Analysis: Scalia suggests Congress repeal ER care guarantee

WTF Scalia emergency care denial hp 4.4.12


Which is more important: the right to receive emergency medical care or the right to not pay health insurance? 

Associate Justice Antonin Scalia. SOURCE:

If it were up to Supreme Court Justice Antonin Scalia, he would probably choose to end the emergency care guarantee.

Read more: Justices question constitutionality of health insurance mandate

During last week’s oral arguments on the Affordable Care Act, Scalia pooh-poohed the government’s justification that the individual mandate was a proper exercise of the Commerce Clause to address the massive cost shifting that occurs when uninsured people receive medical care that they cannot afford.

“[The uninsured are] going into the [health care] market without the ability to pay for what [they] get, getting the health care service anyway as a result of the social norms…to which we’ve obligated ourselves so that people get health care,” explained Solicitor General Donald Verrilli.

“Well, don’t obligate yourself to that,” Scalia countered. “Why — you know?”

“Well, I can’t imagine…that the Commerce Clause would forbid Congress from taking into account this deeply embedded social norm,” Verrilli responded.

“You could do it,” Scalia retorted.

So instead of requiring the uninsured to obtain health coverage, Scalia would rather fix the cost shifting problem by letting hospitals deny emergency medical care to anyone who cannot pay the full cost of their treatments.

The callous stance taken by Scalia and opponents of the health care law prompted Justice Sonia Sotomayor to ask, “What percentage of the American people who took their son or daughter to an emergency room and that child was turned away because the parent didn’t have insurance — do you think there’s a large percentage of the American population would stand for the death of that child…?”

Background on the Emergency Medical Treatment and Active Labor Act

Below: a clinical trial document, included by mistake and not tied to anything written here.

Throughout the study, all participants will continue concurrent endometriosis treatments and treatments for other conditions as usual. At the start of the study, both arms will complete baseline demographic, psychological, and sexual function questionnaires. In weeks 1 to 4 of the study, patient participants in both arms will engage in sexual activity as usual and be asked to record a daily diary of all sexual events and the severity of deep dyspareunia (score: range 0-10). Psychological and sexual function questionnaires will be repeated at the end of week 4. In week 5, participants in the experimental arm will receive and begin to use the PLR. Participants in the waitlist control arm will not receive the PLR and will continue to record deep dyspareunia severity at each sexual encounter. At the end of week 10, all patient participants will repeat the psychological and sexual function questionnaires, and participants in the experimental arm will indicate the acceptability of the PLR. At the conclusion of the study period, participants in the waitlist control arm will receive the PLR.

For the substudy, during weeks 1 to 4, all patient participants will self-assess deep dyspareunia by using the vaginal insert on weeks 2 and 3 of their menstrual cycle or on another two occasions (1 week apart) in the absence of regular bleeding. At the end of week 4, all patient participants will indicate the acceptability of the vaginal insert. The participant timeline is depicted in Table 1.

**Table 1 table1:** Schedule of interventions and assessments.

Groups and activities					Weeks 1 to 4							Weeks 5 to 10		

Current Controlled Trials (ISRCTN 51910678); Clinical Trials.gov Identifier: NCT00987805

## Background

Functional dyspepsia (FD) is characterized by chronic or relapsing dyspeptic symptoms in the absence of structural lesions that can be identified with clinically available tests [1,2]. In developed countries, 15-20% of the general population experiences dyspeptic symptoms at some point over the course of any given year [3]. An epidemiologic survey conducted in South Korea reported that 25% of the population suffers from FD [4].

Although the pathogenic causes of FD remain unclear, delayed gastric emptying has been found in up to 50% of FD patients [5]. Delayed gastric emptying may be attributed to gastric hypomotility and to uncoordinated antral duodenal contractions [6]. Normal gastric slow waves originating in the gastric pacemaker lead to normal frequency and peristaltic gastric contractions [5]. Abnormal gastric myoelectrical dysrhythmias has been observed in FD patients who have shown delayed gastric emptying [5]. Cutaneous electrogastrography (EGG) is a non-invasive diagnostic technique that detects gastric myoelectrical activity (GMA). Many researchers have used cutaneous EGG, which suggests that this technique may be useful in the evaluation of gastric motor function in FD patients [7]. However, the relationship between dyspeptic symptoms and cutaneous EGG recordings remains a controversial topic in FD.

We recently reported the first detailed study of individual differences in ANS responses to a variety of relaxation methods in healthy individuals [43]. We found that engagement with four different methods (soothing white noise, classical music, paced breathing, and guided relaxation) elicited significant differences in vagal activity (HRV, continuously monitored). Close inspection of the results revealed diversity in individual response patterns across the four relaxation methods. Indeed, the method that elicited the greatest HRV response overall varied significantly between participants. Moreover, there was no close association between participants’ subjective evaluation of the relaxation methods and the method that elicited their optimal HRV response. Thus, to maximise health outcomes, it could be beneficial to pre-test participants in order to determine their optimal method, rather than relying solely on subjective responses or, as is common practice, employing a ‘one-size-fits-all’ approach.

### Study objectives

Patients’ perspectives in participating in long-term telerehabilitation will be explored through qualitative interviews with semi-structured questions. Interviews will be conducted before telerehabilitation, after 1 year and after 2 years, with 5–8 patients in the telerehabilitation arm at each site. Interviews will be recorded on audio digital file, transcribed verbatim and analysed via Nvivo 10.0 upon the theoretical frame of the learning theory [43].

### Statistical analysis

Since Congress passed the Emergency Medical Treatment and Active Labor Act (EMTALA) in 1986, all Medicare-participating hospitals are required to provide emergency medical services “without regard to one’s ability to pay.” Failure to comply could result in civil fines or termination of the hospital’s Medicare provider agreement.

The law has allowed millions of uninsured individuals to receive medical care that would have been denied otherwise.

In 2008, the uninsured made more than 20 million emergency room visits, accounting for one-fifth of all ER visits, according to the Department of Health and Human Services. Each uninsured individual consumes on average nearly $2,000 in medical services each year, and much of the uncompensated care costs are shifted to those who have health insurance in the form of higher premiums. Health care spending now take up more than 17% of the nation’s total economy.

The government argued that the Affordable Care Act’s individual mandate was designed to address the cost shifting and to prevent health care costs from soaring out of the control. If the Supreme Court upholds the health care mandate, then nearly all Americans will have to obtain health coverage – through Medicare, Medicaid, CHIP, employer-sponsored insurance, or private plans – by 2014 or pay a tax penalty.

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